Want to try reading comics? Don’t know where to start? Want to try something different?
Wednesday is New Comics Day! Each week, The Comics Observer spotlights up to three brand new releases worthy of your consideration. Sometimes we list more on really good weeks. All of these have been carefully selected as best bets for someone who has never read comic books, graphic novels or manga before. They each highlight the variety and creativity being produced today. These are also great for those that haven’t read comics in awhile or regular readers looking to try something new.
While we can’t guarantee you’ll like what we’ve picked, we truly believe there’s a comic for everyone. If you like the images and descriptions below, click the links to see previews and learn more about them. You can often buy straight from the publishers or creators. If not, head over to your local comic book store, check out online retailers like Things From Another World and Amazon, or download a copy at comiXology, or the comics and graphic novels sections of the Kindle Store or NOOK store. Let us know what you think in the comments below or on Facebook.
(Please note these aren’t reviews. Recommendations are based on pre-release buzz, previews, and The Comics Observer‘s patented crystal ball. Product descriptions provided by publisher.)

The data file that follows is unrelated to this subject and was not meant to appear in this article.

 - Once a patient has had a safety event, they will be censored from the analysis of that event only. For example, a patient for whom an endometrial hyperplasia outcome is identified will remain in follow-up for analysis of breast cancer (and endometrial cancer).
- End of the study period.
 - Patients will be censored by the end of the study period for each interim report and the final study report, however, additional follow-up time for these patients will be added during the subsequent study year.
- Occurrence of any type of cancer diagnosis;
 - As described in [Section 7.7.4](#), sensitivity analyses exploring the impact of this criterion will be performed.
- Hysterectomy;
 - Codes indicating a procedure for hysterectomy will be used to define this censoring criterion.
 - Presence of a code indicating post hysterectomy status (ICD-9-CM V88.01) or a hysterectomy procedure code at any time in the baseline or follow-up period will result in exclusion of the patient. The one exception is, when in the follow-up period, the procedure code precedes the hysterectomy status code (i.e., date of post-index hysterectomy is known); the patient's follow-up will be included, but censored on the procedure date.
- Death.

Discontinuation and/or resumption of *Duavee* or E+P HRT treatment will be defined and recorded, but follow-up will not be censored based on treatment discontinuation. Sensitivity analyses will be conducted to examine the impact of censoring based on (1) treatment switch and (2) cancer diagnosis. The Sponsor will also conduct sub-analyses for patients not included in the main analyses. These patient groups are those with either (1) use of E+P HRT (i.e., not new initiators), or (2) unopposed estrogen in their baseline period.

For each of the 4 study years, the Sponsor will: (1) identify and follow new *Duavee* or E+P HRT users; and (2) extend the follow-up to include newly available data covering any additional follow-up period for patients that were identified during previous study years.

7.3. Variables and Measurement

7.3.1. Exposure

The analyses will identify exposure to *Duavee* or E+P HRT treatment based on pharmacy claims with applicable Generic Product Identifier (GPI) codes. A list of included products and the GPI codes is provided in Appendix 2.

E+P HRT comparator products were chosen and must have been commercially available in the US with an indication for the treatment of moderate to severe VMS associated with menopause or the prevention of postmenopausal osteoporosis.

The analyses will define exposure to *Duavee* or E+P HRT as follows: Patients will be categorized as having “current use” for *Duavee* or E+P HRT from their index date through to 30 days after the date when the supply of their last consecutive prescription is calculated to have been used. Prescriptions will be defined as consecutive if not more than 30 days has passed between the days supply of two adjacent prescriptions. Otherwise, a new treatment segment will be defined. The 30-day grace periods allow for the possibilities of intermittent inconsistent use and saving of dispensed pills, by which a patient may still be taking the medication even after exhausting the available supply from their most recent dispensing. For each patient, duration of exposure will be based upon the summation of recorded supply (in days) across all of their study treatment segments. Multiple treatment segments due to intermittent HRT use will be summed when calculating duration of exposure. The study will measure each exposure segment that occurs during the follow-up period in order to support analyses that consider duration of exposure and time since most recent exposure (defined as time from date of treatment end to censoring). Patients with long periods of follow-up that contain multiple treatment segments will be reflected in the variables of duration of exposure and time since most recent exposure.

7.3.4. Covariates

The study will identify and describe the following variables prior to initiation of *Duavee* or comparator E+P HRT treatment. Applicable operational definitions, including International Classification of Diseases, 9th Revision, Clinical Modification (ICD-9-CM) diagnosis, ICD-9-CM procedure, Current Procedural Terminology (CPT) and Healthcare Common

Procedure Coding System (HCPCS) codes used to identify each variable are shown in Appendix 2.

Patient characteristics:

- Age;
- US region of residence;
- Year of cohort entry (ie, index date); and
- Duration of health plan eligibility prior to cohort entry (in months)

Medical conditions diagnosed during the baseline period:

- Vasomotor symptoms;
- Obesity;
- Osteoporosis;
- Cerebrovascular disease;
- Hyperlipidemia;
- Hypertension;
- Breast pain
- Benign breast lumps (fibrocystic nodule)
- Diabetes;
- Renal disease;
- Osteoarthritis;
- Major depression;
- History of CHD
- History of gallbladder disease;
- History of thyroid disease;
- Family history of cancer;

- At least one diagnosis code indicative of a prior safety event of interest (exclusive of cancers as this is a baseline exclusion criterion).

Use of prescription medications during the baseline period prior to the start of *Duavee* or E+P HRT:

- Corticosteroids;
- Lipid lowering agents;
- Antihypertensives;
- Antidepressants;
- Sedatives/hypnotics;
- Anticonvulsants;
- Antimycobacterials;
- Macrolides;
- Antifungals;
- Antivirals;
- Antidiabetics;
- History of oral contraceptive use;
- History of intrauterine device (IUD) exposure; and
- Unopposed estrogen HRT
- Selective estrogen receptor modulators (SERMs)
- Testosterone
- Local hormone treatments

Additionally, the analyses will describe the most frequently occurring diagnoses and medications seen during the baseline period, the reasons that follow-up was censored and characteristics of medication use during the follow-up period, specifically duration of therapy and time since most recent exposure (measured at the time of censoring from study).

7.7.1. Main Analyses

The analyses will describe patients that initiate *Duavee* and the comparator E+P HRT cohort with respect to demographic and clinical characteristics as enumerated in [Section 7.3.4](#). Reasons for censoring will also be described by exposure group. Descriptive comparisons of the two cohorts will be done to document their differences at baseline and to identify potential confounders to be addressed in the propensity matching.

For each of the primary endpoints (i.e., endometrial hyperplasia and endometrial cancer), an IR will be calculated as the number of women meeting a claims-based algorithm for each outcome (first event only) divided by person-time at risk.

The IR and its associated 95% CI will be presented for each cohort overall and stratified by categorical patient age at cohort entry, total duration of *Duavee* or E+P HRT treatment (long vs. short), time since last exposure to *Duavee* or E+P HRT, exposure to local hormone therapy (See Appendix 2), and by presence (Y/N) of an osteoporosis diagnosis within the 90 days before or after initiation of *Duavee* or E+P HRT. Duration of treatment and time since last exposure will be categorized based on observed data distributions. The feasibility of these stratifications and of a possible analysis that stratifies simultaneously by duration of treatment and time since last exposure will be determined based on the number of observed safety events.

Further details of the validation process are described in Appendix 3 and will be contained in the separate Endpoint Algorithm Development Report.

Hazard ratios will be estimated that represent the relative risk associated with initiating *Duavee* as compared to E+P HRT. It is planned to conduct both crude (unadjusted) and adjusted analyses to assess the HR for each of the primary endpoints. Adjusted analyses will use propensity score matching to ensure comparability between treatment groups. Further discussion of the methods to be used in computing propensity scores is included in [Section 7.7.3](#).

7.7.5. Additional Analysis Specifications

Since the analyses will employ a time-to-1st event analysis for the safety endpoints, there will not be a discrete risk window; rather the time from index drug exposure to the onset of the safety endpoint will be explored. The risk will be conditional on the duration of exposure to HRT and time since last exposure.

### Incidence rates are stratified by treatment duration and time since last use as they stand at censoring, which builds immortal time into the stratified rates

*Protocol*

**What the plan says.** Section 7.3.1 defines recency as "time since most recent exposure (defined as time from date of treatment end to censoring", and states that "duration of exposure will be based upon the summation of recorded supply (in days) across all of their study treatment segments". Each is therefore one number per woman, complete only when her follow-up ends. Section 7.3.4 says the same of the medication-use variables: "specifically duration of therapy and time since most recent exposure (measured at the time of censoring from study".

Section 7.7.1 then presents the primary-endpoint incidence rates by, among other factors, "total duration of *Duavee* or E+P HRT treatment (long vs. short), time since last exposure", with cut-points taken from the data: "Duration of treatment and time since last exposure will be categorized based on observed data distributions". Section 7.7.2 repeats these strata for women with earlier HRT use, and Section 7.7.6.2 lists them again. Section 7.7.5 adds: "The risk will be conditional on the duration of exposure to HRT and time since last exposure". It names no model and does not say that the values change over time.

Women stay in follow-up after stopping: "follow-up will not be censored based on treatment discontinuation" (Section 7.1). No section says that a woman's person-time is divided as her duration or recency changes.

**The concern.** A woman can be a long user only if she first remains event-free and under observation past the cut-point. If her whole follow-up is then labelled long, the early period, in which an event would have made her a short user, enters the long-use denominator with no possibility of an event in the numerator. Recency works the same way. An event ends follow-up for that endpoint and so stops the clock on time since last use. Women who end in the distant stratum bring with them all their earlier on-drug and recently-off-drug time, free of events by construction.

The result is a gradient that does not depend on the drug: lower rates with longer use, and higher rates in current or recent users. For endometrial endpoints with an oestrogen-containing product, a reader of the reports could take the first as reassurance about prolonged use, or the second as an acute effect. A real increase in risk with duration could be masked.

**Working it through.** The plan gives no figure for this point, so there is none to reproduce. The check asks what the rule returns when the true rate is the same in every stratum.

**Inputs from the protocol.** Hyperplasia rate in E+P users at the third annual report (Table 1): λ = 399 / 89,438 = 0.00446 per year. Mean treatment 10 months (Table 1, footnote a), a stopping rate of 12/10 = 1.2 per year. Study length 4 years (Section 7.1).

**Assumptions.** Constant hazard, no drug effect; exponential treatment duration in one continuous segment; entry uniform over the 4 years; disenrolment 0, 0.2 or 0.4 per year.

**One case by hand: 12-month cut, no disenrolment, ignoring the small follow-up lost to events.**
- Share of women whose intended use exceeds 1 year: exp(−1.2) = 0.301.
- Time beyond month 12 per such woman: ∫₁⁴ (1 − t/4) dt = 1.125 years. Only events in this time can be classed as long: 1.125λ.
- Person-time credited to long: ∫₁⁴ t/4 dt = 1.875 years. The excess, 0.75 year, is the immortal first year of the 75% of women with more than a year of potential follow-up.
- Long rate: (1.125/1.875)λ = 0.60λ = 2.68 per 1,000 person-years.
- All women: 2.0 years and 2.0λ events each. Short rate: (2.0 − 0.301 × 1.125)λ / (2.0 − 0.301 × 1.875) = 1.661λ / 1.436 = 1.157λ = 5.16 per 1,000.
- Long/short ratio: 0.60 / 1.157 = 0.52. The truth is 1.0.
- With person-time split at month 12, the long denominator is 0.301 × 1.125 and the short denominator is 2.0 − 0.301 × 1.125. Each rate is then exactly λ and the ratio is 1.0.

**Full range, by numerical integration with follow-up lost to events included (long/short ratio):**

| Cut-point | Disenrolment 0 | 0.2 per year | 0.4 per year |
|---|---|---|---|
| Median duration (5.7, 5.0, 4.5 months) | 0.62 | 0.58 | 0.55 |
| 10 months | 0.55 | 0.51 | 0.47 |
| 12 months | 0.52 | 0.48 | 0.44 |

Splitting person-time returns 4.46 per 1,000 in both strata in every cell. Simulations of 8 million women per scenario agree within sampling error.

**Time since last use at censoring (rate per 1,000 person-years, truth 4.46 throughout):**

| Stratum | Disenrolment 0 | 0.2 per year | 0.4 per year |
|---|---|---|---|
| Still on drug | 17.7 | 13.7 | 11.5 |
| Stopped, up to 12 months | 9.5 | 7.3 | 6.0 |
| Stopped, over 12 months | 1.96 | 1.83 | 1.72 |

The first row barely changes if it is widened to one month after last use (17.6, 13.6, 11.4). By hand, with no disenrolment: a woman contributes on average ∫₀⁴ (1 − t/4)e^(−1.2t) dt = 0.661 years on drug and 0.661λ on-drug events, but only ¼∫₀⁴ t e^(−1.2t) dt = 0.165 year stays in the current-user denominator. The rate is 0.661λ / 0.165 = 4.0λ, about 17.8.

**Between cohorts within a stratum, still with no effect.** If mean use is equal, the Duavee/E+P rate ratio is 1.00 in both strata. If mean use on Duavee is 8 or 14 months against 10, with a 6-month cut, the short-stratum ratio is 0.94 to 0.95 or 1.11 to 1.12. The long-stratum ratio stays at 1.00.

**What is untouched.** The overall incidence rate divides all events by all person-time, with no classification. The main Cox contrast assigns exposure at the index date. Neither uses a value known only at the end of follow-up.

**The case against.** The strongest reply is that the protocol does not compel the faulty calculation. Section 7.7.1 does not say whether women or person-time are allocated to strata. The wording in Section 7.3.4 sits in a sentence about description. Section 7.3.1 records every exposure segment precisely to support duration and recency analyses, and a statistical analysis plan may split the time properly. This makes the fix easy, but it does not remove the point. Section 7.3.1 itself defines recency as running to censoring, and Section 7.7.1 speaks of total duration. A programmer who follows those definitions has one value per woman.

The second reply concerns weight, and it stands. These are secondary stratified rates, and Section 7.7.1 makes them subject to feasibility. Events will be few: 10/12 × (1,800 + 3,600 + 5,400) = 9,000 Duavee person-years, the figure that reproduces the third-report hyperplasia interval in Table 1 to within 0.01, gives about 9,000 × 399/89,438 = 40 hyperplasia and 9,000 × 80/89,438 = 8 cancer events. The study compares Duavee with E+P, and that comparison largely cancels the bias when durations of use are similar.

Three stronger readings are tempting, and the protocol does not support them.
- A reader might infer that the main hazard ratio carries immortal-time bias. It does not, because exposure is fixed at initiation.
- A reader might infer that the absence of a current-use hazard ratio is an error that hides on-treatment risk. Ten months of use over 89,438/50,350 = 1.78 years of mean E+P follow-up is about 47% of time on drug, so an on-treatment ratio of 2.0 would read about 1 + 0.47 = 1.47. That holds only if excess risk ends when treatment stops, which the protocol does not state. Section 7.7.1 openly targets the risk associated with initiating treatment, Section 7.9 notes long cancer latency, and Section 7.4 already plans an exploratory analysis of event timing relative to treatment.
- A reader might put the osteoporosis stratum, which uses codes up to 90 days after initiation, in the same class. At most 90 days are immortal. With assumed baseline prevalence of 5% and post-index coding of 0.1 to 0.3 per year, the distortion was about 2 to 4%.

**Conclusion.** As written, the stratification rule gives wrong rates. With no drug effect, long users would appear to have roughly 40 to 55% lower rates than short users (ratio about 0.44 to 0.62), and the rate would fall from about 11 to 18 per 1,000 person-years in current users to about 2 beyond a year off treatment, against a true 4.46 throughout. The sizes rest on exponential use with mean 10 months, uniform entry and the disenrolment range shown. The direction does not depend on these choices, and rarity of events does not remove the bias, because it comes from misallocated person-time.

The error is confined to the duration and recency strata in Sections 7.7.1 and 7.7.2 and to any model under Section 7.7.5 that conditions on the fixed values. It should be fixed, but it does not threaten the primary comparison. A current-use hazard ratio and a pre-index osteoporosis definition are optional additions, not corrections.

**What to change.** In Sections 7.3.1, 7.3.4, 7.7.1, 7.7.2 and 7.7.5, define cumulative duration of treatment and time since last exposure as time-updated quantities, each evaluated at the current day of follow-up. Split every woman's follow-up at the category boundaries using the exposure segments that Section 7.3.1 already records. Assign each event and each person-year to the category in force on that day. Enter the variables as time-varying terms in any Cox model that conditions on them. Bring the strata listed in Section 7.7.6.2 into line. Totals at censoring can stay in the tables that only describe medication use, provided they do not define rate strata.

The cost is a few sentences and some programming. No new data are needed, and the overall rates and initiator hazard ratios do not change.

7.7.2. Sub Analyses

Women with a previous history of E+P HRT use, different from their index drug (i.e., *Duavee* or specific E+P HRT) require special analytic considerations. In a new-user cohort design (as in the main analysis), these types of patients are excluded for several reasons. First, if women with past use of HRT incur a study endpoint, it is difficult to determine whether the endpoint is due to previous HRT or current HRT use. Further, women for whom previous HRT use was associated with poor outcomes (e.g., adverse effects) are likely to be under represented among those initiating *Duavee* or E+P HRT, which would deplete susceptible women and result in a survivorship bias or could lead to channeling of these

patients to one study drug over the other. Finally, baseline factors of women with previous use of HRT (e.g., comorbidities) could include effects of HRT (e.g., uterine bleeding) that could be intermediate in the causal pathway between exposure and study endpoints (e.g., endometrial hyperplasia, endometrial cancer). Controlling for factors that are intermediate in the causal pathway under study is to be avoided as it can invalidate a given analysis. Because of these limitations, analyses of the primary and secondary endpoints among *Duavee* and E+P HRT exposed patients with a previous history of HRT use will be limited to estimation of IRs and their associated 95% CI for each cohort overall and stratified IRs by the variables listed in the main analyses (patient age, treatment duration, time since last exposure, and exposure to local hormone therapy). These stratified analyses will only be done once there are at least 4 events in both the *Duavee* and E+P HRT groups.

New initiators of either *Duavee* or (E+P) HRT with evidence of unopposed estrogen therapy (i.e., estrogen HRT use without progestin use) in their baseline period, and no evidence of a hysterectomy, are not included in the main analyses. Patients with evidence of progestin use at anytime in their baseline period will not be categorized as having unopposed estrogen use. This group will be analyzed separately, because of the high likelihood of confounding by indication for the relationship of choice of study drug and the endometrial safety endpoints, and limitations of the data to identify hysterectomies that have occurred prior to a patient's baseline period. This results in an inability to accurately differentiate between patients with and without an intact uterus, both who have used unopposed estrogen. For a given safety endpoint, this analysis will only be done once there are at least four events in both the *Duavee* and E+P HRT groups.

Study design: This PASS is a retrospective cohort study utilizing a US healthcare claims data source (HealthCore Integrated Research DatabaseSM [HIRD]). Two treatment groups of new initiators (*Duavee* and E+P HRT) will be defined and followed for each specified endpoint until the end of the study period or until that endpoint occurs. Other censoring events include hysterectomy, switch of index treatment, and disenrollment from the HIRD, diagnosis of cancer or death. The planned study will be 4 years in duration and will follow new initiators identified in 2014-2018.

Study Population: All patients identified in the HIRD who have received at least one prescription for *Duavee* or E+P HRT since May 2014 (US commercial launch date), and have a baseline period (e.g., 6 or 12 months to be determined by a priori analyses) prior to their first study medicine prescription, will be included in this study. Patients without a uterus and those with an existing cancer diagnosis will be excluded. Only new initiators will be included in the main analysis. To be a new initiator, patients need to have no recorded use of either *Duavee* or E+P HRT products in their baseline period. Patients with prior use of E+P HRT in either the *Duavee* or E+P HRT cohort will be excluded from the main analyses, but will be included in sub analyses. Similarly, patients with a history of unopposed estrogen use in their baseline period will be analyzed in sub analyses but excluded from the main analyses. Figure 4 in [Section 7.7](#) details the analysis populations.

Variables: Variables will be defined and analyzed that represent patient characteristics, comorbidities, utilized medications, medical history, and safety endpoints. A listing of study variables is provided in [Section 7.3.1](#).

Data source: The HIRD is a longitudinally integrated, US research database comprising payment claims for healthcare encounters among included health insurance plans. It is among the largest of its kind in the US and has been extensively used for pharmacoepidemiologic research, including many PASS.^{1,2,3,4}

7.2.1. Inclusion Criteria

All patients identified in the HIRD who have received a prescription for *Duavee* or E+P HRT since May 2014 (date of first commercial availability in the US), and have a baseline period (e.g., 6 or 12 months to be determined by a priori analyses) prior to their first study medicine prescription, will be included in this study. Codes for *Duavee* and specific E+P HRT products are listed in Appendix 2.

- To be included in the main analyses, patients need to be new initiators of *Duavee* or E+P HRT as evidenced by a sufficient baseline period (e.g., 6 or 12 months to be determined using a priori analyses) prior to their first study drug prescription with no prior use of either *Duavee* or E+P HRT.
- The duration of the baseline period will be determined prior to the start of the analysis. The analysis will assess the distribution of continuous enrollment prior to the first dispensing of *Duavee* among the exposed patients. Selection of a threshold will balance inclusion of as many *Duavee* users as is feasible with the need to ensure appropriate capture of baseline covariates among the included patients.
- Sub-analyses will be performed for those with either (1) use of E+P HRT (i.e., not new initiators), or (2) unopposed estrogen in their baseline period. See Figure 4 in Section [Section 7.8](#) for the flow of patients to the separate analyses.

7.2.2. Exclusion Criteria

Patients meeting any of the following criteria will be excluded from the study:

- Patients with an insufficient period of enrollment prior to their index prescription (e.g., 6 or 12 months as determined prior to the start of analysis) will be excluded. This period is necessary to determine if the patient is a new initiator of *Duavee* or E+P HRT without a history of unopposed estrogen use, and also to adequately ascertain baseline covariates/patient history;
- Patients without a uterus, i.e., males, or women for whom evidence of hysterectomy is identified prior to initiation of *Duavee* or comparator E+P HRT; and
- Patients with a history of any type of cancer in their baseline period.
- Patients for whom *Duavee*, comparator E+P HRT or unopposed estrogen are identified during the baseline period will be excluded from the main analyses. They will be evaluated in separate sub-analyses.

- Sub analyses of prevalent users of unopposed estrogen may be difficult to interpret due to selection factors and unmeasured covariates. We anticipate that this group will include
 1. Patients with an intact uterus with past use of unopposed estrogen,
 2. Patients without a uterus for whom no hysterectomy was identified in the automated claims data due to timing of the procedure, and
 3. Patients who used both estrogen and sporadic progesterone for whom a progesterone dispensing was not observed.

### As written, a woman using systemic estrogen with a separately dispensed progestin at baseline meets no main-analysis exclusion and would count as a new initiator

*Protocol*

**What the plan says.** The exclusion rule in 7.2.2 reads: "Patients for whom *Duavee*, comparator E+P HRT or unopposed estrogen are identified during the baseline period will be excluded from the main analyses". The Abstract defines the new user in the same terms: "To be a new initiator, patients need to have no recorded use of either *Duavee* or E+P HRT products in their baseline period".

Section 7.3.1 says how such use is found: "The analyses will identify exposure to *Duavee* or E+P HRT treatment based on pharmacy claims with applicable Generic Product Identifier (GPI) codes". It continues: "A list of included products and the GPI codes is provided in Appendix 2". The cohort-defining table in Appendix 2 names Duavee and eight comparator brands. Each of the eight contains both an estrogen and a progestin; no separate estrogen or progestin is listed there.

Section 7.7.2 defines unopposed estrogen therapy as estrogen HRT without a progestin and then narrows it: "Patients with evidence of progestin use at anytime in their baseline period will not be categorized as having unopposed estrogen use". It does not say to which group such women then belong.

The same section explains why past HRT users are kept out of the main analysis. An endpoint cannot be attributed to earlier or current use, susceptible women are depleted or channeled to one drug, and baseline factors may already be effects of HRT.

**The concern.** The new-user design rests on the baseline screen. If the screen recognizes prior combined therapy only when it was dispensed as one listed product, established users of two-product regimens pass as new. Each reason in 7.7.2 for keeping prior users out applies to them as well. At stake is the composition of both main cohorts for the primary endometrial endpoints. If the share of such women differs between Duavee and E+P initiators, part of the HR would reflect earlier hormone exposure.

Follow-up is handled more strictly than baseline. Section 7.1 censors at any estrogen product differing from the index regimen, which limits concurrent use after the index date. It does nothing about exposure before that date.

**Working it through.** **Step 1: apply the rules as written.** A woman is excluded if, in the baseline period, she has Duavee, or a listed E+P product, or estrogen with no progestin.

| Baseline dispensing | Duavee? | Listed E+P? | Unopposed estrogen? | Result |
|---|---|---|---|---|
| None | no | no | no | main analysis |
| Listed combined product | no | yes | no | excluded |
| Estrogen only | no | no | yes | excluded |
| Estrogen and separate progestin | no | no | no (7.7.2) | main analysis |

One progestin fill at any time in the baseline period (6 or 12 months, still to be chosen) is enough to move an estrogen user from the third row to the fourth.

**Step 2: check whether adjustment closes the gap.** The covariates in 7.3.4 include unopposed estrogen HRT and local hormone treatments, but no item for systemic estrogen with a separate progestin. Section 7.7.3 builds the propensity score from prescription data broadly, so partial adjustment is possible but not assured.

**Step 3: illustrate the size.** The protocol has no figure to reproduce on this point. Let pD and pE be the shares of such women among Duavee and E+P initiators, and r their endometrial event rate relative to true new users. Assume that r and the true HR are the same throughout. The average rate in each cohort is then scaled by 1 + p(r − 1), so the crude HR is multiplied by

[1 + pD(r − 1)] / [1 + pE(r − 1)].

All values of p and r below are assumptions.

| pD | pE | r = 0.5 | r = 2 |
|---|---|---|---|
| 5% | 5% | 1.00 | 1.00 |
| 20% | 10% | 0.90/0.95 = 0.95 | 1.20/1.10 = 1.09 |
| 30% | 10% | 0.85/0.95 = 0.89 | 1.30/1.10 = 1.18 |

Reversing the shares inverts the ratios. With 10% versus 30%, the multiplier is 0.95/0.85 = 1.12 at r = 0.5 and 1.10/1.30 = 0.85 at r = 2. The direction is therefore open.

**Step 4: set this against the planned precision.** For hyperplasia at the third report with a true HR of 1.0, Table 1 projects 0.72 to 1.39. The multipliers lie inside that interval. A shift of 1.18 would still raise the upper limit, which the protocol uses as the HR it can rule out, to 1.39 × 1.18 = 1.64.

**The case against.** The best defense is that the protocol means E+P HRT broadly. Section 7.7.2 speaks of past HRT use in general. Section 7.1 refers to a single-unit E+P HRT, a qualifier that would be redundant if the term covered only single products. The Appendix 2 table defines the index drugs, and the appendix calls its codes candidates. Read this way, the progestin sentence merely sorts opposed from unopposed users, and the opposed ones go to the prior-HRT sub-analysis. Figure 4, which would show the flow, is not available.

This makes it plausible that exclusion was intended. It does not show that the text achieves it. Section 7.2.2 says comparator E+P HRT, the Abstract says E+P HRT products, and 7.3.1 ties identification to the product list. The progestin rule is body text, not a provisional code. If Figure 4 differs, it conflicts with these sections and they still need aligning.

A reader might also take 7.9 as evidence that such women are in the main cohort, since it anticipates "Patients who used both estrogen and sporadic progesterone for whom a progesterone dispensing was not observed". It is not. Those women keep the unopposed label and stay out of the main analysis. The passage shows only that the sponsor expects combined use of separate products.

Theodora is a perfectly normal duck. She may swim with a teacup balanced on her head and stay north when the rest of the ducks fly south for the winter, but there’s nothing so odd about that.
Chad, on the other hand, is one strange bird. Theodora quite likes him, but she can’t overlook his odd habits. It’s a good thing Chad has a normal friend like Theodora to set a good example for him.
But who exactly is the odd duck here? Theodora may not like the answer.
Sara Varon (Robot Dreams) teams up with Cecil Castellucci (Grandma’s Gloves) for a gorgeous, funny, and heartwarming examination of the perils and pleasures of friendship.
Ivan, who is plagued by terrible nightmares about chickens and rabbits, is a good dog — if only someone would notice. Readers accompany the stray as he navigates dog society, weathers pack politics, and surveys canine-human interactions.
Good Dog‘s story and pen-and-ink art are deceptively simple, but Chaffee uses the approachability of the subject matter as a device to explore topics such as independence, security, assimilation, loyalty, and violence. Preteen-and-up dog fanciers, especially, will warm to the well-meaning Ivan and his exploits with a motley assortment of Scotties, Bulldogs, and mutts. Chaffee combines illustrative gravitas with cartooning verve and creates a richly textured, dog’s-eye view of the world. The story is a rousing Jack London-esque adventure as well as a moral parable.
Good Dog marks the welcome return of alternative cartoonist Graham Chaffee, who, after his successful 1995 collection of short stories, The Most Important Thing and Other Stories, and his acclaimed1997 graphic novel The Big Wheels, took a detour to devote himself to the art of tattooing, before charging back with his new, beautifully conceived graphic novel.
Written and illustrated by Joe Sacco
Published by Metropolitan Books
“The images Sacco draws are so powerful that they burn deep into your retina and reconfigure how you see the world… Journalism displays Sacco at the top of his game.”—National Post (Toronto)